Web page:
In truth, nothing for Smith that year was synonymous with ‘luck’ – even before his afternoon of misfortune at Anfield. He was largely ineffective rather than ‘poor’, and perhaps it wasn’t his fault. He was being modelled as the Next Roy Keane. That, we would all later know, is pretty impossible as the Irishman proved irreplaceable. The anchor role in midfield would take some time getting used to and, in fairness to Smith, how could he be expected to adapt in such a short time? That sentiment was not shared; during one of United’s rough patches that season, he was used as something of a scapegoat. Most extraordinarily, he was even (quite cryptically) dismissed by his predecessor Keane in a television interview. This was rather strange, as only months earlier, Sir Alex said: “Roy sees characteristics in Alan that he saw in himself as a young player, which could help Alan develop into a very good player in that position.”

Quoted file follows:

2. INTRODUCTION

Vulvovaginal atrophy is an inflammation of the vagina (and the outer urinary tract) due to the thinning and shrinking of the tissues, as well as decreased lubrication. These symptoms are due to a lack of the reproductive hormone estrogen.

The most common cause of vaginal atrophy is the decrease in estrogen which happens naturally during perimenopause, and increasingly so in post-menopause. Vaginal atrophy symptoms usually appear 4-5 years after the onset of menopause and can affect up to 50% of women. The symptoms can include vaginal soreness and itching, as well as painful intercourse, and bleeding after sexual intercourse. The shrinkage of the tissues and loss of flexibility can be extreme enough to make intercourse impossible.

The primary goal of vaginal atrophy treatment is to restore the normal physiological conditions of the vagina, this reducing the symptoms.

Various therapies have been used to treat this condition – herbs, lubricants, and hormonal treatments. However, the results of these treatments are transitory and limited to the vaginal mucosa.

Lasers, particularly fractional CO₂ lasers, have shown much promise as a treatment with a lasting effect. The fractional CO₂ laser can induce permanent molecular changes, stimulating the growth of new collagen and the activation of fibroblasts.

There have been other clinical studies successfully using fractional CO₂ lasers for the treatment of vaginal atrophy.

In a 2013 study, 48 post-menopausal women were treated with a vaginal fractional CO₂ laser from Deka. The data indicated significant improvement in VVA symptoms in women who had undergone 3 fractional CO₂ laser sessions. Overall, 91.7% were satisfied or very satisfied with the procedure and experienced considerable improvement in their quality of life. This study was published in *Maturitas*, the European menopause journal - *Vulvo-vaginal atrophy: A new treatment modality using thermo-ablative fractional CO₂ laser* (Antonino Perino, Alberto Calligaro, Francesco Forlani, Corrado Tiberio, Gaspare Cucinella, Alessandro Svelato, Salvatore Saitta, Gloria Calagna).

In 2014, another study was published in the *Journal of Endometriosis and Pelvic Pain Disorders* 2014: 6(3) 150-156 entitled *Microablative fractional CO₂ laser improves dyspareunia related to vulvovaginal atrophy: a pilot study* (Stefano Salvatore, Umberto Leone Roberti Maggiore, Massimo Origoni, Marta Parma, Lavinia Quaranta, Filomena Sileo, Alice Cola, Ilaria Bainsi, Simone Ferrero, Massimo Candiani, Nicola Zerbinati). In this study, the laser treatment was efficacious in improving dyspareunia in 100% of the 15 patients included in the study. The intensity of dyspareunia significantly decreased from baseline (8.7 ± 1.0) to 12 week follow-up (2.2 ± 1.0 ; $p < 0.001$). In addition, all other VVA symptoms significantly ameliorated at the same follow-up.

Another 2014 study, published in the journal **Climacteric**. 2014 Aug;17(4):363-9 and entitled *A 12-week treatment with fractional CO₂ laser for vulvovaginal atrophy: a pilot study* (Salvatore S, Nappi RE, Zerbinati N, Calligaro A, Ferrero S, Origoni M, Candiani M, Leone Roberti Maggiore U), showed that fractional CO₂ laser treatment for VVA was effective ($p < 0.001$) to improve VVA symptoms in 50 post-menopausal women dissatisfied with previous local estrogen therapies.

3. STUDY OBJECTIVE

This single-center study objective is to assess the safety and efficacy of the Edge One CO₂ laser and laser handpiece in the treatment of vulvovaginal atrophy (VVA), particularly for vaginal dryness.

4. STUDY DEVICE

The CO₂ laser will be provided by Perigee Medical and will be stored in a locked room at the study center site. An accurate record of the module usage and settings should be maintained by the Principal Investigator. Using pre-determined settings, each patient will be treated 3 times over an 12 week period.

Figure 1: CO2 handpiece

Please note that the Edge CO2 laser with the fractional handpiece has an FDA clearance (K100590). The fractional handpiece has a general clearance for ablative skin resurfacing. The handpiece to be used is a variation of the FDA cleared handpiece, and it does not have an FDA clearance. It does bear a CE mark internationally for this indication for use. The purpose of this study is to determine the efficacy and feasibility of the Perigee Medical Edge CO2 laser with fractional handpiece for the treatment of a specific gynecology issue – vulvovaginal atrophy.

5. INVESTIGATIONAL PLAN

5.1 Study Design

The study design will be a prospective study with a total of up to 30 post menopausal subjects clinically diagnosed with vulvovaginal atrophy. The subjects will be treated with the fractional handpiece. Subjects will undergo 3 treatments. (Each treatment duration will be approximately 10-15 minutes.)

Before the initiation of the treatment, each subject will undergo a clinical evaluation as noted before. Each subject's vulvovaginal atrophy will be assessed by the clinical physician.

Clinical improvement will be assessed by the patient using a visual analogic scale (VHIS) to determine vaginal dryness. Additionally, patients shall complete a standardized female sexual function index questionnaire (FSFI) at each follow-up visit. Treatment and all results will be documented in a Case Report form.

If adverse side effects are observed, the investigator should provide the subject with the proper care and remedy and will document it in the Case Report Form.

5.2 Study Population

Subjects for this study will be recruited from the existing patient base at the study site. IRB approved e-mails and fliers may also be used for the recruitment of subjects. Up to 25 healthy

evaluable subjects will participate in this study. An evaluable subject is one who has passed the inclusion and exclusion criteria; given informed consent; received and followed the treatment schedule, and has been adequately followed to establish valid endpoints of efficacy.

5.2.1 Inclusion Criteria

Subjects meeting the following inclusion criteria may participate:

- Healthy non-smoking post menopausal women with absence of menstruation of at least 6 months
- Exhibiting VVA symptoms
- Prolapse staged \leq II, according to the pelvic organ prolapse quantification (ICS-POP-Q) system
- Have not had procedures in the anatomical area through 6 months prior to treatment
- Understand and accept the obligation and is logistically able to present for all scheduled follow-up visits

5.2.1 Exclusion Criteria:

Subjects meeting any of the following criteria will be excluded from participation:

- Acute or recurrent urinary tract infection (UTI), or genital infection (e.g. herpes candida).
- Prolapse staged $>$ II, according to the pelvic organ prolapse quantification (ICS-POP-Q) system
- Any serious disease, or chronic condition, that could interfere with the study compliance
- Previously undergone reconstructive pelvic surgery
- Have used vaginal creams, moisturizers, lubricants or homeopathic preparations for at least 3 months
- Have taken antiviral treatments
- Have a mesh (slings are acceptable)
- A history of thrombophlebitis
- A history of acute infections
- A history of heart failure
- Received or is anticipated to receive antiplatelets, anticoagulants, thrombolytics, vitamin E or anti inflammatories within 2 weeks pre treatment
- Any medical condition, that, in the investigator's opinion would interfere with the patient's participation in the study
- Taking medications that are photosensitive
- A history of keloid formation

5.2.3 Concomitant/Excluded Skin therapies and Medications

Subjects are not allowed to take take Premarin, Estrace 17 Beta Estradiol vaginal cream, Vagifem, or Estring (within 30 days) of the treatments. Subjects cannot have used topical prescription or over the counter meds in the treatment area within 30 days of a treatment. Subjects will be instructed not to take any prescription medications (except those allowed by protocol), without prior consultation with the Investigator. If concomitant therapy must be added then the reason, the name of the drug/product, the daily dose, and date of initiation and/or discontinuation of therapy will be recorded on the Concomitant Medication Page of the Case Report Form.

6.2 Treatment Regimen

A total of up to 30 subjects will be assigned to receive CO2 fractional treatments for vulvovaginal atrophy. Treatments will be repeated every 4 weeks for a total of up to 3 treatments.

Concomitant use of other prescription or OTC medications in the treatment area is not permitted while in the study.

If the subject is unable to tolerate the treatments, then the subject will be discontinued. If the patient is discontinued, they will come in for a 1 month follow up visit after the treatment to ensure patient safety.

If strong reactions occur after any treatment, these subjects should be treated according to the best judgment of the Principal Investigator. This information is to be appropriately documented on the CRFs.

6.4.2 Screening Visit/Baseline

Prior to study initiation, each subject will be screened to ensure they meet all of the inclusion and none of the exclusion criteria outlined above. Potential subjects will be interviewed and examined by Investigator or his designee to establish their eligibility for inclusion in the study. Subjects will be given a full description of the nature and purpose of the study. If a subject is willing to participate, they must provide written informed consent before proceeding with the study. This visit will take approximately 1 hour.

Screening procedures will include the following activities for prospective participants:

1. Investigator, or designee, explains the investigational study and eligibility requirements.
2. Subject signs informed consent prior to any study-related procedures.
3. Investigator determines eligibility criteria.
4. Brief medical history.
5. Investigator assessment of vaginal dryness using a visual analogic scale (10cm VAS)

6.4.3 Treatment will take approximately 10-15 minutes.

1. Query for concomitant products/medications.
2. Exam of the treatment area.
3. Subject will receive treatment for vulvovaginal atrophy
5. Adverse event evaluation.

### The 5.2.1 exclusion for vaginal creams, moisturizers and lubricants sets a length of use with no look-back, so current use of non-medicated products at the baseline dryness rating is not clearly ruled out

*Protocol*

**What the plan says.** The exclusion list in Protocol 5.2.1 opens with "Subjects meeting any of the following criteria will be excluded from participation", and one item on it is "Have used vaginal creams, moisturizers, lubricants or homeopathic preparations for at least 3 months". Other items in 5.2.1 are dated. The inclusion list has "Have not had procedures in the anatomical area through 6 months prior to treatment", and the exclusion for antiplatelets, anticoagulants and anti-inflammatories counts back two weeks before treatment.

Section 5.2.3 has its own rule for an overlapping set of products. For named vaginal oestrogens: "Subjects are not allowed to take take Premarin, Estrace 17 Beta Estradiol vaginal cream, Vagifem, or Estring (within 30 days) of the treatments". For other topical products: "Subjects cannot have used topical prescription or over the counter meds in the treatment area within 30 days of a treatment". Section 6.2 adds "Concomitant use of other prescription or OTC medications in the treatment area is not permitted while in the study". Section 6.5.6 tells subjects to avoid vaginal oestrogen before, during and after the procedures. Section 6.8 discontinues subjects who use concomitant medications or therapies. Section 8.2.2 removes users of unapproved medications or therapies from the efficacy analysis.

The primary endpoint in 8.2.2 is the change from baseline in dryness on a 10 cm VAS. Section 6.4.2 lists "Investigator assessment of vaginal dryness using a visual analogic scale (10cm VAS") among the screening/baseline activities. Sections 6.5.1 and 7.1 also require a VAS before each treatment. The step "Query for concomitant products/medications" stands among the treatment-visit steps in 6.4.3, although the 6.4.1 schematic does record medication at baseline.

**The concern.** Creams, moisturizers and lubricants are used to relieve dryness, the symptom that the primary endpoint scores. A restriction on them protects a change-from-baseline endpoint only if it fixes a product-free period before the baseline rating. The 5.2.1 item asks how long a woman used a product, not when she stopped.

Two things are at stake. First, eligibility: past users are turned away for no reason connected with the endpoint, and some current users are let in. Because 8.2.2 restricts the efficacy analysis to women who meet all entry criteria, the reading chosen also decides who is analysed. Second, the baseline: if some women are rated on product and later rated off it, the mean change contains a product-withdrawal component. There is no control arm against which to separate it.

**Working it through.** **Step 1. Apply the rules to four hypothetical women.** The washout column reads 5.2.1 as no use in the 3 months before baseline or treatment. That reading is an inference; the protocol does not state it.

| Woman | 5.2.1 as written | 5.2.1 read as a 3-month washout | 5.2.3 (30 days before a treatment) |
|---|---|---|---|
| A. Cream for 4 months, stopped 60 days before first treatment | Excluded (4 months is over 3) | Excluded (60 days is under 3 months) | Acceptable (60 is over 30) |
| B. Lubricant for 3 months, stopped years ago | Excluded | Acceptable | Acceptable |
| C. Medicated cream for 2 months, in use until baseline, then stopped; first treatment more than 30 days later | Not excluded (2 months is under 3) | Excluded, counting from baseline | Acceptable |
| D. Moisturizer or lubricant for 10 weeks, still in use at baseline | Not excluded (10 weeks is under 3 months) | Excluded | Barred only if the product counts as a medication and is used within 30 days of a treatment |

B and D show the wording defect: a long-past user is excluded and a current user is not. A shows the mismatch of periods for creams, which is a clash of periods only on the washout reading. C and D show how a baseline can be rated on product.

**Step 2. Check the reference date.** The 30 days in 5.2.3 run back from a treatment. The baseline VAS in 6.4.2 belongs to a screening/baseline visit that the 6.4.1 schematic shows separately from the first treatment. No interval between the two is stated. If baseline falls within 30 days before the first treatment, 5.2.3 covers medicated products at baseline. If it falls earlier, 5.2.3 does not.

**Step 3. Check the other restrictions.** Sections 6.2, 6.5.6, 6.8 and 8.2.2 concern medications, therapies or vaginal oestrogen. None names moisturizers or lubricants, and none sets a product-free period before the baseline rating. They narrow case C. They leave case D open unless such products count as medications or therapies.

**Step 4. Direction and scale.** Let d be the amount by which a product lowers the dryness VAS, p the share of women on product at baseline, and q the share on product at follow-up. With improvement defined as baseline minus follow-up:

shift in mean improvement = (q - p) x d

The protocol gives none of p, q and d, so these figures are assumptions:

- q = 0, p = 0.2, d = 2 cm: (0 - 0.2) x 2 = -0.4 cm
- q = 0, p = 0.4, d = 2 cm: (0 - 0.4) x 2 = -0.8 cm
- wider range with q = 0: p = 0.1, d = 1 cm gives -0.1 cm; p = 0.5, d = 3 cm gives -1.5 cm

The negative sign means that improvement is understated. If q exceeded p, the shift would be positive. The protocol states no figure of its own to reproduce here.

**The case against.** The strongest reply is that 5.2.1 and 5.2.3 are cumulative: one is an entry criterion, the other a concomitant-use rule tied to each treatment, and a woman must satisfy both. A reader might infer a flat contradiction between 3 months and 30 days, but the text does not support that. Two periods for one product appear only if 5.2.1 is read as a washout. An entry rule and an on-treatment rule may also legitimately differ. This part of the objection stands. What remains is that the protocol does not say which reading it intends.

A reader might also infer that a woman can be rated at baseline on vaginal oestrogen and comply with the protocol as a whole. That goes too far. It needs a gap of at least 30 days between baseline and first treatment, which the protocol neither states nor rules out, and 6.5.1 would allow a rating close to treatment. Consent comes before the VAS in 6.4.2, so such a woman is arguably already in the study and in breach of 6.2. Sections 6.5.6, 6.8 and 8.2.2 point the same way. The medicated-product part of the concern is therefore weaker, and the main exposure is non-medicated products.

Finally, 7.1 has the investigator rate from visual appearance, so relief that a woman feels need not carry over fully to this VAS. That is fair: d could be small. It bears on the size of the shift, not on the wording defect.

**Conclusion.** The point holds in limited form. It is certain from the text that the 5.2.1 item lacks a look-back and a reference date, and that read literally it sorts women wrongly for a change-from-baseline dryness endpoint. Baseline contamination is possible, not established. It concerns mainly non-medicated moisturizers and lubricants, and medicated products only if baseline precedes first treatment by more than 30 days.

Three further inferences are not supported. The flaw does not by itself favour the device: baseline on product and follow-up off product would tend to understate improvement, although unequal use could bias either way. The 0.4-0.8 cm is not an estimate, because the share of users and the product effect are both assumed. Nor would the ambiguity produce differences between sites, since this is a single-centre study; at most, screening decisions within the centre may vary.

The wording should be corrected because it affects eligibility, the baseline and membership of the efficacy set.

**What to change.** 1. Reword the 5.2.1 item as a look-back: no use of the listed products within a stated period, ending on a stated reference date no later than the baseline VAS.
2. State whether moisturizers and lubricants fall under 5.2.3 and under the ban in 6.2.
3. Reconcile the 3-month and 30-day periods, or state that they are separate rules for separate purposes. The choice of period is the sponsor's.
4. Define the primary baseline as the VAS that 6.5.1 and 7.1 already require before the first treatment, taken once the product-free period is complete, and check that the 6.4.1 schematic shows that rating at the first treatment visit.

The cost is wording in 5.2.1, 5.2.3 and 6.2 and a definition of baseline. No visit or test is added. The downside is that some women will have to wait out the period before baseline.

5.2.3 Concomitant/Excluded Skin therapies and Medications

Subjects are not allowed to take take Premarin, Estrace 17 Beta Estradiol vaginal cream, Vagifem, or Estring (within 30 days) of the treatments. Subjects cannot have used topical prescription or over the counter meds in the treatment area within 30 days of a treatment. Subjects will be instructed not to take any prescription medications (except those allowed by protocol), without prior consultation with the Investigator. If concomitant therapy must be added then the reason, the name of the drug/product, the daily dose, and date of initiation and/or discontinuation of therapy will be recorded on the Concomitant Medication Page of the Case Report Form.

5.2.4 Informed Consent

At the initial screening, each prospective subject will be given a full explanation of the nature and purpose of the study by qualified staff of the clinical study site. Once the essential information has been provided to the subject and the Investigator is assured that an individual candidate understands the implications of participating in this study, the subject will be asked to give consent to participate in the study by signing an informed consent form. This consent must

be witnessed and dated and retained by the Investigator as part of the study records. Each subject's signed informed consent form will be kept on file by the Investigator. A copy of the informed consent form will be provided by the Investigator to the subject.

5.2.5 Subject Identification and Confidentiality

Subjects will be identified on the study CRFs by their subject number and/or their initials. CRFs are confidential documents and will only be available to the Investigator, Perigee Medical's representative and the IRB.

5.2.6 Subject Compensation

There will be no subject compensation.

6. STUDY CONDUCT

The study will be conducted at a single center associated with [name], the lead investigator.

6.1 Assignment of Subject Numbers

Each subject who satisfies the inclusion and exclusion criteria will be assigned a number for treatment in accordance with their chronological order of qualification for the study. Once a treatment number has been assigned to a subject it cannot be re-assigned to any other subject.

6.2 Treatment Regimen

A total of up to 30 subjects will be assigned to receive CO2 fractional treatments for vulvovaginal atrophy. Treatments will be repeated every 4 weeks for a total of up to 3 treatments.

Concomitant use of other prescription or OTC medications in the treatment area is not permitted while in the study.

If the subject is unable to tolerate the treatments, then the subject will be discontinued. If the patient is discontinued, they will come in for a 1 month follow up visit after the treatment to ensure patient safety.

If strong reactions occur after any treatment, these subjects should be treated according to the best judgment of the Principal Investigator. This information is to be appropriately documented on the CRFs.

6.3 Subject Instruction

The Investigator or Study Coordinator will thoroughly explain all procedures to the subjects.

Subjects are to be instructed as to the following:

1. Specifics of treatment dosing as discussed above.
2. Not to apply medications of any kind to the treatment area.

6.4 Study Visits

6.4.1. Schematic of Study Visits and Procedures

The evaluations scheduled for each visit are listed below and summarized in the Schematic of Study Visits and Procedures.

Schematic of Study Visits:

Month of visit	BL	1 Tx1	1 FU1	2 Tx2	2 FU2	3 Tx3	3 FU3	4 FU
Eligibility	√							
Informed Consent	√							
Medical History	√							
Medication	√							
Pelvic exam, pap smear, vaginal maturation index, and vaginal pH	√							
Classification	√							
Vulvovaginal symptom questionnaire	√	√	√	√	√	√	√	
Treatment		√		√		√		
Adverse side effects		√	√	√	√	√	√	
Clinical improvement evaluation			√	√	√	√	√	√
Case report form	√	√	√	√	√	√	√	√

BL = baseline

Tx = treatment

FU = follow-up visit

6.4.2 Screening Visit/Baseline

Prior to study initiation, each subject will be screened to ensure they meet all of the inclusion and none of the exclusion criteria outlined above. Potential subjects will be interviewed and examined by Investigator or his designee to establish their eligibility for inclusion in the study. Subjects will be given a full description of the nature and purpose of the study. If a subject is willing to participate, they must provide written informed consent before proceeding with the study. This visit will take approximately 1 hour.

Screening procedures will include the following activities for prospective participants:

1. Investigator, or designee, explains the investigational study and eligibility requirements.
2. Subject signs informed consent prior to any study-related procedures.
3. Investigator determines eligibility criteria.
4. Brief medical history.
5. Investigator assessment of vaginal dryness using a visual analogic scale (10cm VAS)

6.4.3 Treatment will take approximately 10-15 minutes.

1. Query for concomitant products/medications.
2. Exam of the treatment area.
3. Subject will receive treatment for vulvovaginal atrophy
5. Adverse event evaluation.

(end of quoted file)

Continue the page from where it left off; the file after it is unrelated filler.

There were indeed some similarities. Smith tracked back willingly to win the ball. Like Keane, his tenacity and persistence bode well for him and he was a decent tackler, too. But the conversion was ill-fated. With an added twist, another player vying for a starting place was John O’Shea, also given the task of replacing Keane. That was to result in failure, too. O’Shea was also out of position. Like Alan Smith. This isn’t blaming Sir Alex in particular; but it was certainly an ill-fated miscalculation. (It is quite curious that he still went on to play in that anchor role for Newcastle, but to little avail. Alan Smith’s peak was not at 27 or 28, instead earlier when he had played for Leeds. As a forward. Now, he’s a free agent.)